The underside of the lid may optionally have a circular rib or a plug fitment 87 which fits snugly within the top opening 71 of the container. This provides a better seal after the container has been opened initially.
Industry tests have shown that the instinct of most children is simply to turn a cap, as if to unscrew it. With conventional child resistant lids, as with the present lid, turning a lid that has been closed and left in the aligned position, locks it. However, the conventional child resistant closures can sometimes be opened if a child should happen to pull up on the lid as he rotates the latch past the latch slot on the container. In contrast, it is an important advantage of this invention that the closure provides better security than conventional turn and align child resistant closures. Even if one pulls up on the closure as it is rotated, it will open only if the latch 80 itself is both pulled and rotated into the slot. Pulling up on any other part of the closure is ineffective. This adds a second element of chance to the improbability of opening by a child, and thus provides better security. Moreover, the present closure is more easily closed and locked than conventional child resistant caps, because latching and turning is accomplished in one easy, unforced, sequential motion.
Tamper evidencing means, if desired, can be incorporated in various ways, as by using a tear-away band around the lid. Preferably, however, a tearable guarantee seal 127 is applied over lid 77 and adhered to the annular top edge of the skirt 73 (seal 127 is also shown in FIGS. 4-7). When the lid is first lifted, the tamper evident seal is automatically torn, thereby visibly showing tampering. A further advantage of a top guarantee seal is that it is easily printable and thus can present instructions. Alternatively, a tearable seal can be applied across the undersurface of the lid or across the top of the container, where it must also be torn to access the contents of the container.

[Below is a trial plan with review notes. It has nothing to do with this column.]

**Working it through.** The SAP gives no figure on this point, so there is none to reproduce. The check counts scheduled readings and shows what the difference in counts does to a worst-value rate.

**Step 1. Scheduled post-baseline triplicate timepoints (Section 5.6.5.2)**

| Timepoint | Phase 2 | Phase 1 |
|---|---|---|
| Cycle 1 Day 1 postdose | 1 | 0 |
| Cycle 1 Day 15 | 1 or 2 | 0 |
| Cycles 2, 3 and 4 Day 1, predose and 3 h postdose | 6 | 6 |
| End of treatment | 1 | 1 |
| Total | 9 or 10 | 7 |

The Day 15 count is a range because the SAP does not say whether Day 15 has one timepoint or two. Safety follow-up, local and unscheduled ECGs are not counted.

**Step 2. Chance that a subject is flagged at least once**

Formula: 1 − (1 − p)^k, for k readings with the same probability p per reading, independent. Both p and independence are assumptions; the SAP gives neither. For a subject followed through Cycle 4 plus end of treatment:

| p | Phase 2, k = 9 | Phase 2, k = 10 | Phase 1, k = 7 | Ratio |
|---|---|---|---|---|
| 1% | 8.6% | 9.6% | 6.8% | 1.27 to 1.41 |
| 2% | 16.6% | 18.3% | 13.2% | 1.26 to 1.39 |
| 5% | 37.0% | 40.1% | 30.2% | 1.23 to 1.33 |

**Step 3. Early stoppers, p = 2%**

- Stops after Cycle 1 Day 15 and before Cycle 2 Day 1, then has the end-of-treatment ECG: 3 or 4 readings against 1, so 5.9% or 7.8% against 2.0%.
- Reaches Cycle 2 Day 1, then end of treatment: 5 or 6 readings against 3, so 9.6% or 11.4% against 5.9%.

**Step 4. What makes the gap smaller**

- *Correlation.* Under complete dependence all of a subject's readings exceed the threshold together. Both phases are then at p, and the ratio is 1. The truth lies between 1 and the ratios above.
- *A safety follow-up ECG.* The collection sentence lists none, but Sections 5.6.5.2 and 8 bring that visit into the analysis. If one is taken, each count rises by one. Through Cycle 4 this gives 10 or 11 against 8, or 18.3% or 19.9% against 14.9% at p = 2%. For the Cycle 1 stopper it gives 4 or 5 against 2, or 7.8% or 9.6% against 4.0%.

An alignment arrow 90 can be molded or otherwise formed on the shoulder or side of the container (FIG. 1) and on the top surface of the lid to show the position at which latch 80 must be aligned for opening. If a tamper evidence seal is used on top of lid 77, an arrow can be printed on it. The position of alignment can also be indicated, as the closure is rotated, by engagement of a detent and notch 79, 79' between the closure and container. Blocking flange 66 is preferably wider, as at 89, in the area immediately below slot 70, to enable the position of latch alignment to be detected by touch, for ease of use by those with impaired vision.